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I am looking for a reference on how to calculate the Feigenbaum constant $\delta$ to high precision. It seems that naive methods do not work well because they lead to solving very high degree polynomials.

I have searched Math Reviews, Googled around, and the best I found was Appendix A of Keith Brigg's thesis. Wikipedia gives a link which contains $\delta$ to high precision, but does not explain how it was computed.

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I'll only note that the method in… does not look to be scalable, even if you hitch it to a sequence transformation algorithm. –  J. M. Nov 26 '10 at 14:02
what if one implements the algo in Brigg's thesis using mpfr or some other high precision library, is that process too slow or too error prone?? –  Suvrit Nov 26 '10 at 14:36
i don't know what i am talking about, but i am curious whether the following paper is relevant? –  Suvrit Nov 26 '10 at 14:39
@Suvrit: As noted in the appendix, 1. it's only linearly convergent (sequence transformation might help, but I haven't conducted the requisite experiments) and 2. it requires the solution of a high-degree polynomial with clustered zeroes. FWIW, Briggs does mention his use of a high-precision package (Bailey's mpfun). –  J. M. Nov 26 '10 at 14:51
maybe directly emailing Bailey or Borwein or Broadhurst might help? –  Suvrit Nov 26 '10 at 18:15

3 Answers 3

As far as I know O.E. Lanford III was the first to compute the Feigenbaum constant around 1980 using interval arithmetics. That is to say, he represented real numbers not by floating point arithmetics but rather using intervals containing the sought number. If I remember correctly he had at least fifty decimals at some point (he told me orally, so I might be completely wrong).

If you enter Author="Lanford" and Anywhere="Feigenbaum" in MathSciNet, you should find the relevant articles and some general remarks on using computers in rigorous proofs (I don't know how to post links here).

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MR0934342 [1] seems most relevant, but the reference is not easily obtainable. [1] –  Andrej Bauer Nov 26 '10 at 12:57

One idea for computing the Feigenbaum constant is as follows: $\delta$ is the unique expanding eigenvalue for period-doubling renormalization at its fixed point $F$. So take any real-analytic 1-parameter family of univalent maps that is transverse to the stable manifold of renormalization (for example, the real quadratic family). Then the iterated renormalizations of this 1-parameter family will converge to the unstable manifold of renormalization. The unstable manifold is of course mapped to itself by renormalization and the derivative at the fixed point will be $\delta$.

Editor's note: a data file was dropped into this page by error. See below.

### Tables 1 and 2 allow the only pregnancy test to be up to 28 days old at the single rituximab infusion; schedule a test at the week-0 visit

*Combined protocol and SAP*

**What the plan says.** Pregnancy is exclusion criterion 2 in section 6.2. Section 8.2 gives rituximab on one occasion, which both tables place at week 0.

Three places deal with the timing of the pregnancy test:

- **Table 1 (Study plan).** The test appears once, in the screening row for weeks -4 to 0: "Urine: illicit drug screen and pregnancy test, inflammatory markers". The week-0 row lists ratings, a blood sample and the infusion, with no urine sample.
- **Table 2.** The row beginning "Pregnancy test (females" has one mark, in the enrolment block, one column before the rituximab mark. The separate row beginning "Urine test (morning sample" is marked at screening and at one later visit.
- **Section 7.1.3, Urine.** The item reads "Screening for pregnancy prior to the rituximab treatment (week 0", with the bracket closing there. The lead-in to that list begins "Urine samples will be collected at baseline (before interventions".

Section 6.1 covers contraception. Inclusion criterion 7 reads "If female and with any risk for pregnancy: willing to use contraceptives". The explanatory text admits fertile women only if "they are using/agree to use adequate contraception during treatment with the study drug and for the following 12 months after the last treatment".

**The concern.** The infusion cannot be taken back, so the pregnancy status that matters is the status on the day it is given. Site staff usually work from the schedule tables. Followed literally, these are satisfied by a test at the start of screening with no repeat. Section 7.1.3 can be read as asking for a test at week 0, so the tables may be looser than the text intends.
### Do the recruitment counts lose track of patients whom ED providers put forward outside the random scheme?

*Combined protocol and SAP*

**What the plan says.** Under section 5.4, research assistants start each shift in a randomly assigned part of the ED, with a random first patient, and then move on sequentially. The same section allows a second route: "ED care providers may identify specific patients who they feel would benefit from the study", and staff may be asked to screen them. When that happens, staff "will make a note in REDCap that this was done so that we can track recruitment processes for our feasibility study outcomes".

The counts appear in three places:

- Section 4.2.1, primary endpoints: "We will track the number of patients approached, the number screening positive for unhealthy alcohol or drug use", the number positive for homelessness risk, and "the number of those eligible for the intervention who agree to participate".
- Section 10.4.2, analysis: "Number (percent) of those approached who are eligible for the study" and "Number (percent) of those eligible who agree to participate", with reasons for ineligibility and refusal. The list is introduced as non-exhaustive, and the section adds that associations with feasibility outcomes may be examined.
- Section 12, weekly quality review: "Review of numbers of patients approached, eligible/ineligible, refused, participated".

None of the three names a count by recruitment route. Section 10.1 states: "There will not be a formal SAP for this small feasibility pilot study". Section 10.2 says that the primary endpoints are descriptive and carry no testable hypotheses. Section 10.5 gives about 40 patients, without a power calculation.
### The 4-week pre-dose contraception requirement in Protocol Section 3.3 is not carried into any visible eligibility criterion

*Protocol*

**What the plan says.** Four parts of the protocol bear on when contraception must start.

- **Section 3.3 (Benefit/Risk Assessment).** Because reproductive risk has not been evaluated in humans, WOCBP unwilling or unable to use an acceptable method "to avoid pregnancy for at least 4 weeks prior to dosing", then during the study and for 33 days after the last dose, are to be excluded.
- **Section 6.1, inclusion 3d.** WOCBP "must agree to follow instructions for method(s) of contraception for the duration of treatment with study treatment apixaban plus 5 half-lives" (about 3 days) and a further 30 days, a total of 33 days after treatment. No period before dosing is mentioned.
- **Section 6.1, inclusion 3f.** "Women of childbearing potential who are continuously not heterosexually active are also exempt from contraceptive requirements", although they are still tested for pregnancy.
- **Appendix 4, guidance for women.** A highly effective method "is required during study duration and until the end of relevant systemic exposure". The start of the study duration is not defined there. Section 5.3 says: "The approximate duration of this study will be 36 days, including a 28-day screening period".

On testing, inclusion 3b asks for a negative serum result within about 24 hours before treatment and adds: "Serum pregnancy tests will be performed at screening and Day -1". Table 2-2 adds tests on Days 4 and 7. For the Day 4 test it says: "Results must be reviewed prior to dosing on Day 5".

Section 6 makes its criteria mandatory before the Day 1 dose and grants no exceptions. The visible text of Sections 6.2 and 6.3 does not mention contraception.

It should be possible to implement this numerically, by keeping track of the power series for a real-analytic family of real-analytic univalent map, and applying the renormalization by replacing $f_\lambda$ with $f_\lambda \circ f_\lambda$ (and suitably rescaling). Because renormalization acts as a contraction on these 1-parameter families, this procedure should be computationally stable, and provide a number of digits proportional to the number of times one renormalizes.

One classical reference for the stable/unstable manifold picture for period doubling renormalization is Iterated Maps on the Interval as Dynamical Systems by Collet and Eckmann.

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David Broadhurst computed some 15 years ago those constants to high precision (in particular $\delta$ to 1018 digits) using Keith Briggs' method

Note: the link provided by Andrej is not valid anymore, sorry if my answer is just a duplicate (today Wikipedia gives a link to for a value with about 103 digits).

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I wish mathematicians knew their computations ought to be verifiable and repeatable. The link you provided, how can I tell whether those results are correct? –  Andrej Bauer Feb 6 '14 at 17:35
Perhaps Keith Briggs' thesis would have more information relevant to Andrej's query? –  Todd Trimble Feb 6 '14 at 17:54

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